Increases in contractor rates were a little higher at an average 2.6%, static compared to a year ago. Developers did notably well, with their average rate rise over the past year standing at 8%.
Salary rises in the IT market have been lower than the national average for all jobs in every quarter for several years now. According to Smith, "The IT industry no longer commands a premium over other industries, so people are not moving into IT so much. It is not such an attractive option as it used to be."
In the skills league table the most noteworthy feature is the decline of Unix to its lowest ever position of 10th. The most popular of the proprietary versions of Unix, Solaris, is also sliding inexorably down the table: this time demand was down 17% on a year ago, producing a fall of six places in the table to 35th.
This is partly because of the increasing preference for the open source alternative, Linux, currently in 17th place. But the decline of Unix also reflects a shift of interest away from operating systems generally. The highest Windows variant, XP, is lower in the table than Linux, at 22nd. This is despite the fact that demand for XP was well over double that of a year ago.
Smith sees this as a reflection of the static state of operating system development. "There has been little change over the past five or six years, no real kickers," he says.
The main issues during this period have been open source versus proprietary and the best way to exploit the new opportunities opened up by the web-based world. So the emphasis in job advertisements has been less on operating systems and more on development tools and methods.
Expertise in C#, .net, Java, J2EE and the like have been the focus of attention, and this is reflected in the chart. C# has made the top five for the first time and .net is now sixth both are in their highest position to date.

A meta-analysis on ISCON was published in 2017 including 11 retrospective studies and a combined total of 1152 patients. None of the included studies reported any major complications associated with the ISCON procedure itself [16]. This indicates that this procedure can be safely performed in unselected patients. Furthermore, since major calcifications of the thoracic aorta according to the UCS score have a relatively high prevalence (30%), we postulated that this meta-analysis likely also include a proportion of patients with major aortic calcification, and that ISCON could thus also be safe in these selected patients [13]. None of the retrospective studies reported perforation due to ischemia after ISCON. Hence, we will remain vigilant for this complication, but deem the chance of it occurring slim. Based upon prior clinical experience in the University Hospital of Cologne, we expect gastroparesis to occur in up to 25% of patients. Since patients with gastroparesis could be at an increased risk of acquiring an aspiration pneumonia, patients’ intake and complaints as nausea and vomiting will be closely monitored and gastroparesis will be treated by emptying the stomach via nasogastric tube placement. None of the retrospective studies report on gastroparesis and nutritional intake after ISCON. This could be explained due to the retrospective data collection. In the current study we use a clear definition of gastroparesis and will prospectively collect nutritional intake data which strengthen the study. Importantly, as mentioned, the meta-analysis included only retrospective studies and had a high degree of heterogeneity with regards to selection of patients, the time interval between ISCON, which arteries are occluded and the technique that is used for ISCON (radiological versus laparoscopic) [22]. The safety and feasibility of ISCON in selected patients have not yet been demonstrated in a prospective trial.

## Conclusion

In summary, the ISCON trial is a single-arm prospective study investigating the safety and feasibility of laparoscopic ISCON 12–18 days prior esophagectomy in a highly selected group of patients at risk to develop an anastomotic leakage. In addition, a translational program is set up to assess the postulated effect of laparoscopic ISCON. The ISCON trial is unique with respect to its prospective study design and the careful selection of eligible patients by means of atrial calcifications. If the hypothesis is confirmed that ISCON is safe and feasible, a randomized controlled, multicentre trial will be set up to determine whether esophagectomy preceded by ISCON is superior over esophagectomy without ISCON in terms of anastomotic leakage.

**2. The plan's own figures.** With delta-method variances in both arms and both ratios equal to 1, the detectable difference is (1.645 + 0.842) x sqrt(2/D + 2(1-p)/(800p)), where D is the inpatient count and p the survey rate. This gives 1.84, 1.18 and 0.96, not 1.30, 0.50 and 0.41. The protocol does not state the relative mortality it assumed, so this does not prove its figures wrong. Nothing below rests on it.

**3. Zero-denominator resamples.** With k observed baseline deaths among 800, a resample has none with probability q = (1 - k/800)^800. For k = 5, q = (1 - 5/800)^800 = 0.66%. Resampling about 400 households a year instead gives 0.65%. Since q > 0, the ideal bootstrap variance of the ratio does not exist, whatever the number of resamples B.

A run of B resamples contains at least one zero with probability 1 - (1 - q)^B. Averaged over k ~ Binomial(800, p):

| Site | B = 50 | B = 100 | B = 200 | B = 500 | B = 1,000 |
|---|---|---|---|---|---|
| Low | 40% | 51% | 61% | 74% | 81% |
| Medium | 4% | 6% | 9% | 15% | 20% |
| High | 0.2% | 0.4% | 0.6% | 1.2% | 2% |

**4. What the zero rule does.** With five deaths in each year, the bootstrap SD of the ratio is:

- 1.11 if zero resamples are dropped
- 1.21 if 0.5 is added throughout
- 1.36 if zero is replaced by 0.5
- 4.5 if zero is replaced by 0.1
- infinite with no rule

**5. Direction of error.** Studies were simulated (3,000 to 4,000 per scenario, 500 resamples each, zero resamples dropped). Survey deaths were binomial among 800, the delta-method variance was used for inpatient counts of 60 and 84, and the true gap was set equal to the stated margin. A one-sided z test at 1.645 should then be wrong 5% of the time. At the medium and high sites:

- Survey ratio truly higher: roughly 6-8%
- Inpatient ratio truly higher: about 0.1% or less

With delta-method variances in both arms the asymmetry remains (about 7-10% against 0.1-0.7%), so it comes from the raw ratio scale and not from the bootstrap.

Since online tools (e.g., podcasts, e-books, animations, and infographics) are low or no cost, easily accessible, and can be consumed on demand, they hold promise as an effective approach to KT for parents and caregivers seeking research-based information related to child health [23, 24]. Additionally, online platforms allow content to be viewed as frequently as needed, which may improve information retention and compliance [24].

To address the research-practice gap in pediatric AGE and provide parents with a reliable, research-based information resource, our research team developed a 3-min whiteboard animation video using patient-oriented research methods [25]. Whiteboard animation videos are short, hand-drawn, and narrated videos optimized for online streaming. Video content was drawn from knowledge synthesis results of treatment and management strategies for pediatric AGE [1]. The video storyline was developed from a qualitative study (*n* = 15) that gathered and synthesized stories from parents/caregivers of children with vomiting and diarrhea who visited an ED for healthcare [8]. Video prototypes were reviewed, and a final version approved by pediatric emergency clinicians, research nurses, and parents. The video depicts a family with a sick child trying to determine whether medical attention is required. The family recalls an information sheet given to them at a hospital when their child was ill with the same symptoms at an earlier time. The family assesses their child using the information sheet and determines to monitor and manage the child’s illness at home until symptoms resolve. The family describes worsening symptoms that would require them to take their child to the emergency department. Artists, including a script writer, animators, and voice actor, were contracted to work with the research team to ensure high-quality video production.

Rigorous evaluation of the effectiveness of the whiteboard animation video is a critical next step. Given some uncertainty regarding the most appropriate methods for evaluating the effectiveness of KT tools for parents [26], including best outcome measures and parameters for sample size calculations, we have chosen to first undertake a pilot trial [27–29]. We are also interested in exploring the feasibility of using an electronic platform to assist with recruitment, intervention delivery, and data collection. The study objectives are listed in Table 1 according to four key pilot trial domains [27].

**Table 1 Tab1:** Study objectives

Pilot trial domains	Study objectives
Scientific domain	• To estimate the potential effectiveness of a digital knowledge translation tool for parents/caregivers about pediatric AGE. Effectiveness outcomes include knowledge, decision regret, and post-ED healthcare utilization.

Smith believes that Vista will change this. "The independent software supplier community is beginning to move into the next development stage because of Vista," he says.
There is as yet no sign of this movement in the SSL figures: IT industry recruitment fell during the first quarter in both the permanent and contract markets. The discrepancy is understandable - Smith's opinion is based on direct feedback from recruiters about what they are planning to do, while the SSL figures show what those recruiters have done.
There was a notable upsurge in demand for enterprise resource planning skills in the first quarter, especially in demand for SAP, which shows the highest growth rate of any skill in the top 25 at 82%. This is because of the number of major SAP implementations that are currently underway.
How the survey is conducted
This article is based on information from the SSL/Computer Weekly Quarterly Survey of Appointments Data and Trends.
The survey analyses ads for IT professionals on the web, in the trade press and the quality national dailies and Sundays. It is intended primarily for recruitment agencies and CIOs with a substantial recruitment requirement.
The posts are broken down into 55 categories, which include details of the number of posts advertised and the average and median national salaries offered for the past five quarters.
The survey provides further analyses within each job category by platform type, industry sector and regional location. It also gives a breakdown of the technical skills most in demand.
The survey costs £250 per issue or £350 for an annual subscription. This covers four issues and includes a free software program which allows selection of combinations of region, industry and software skills for specified job types. You can order it online.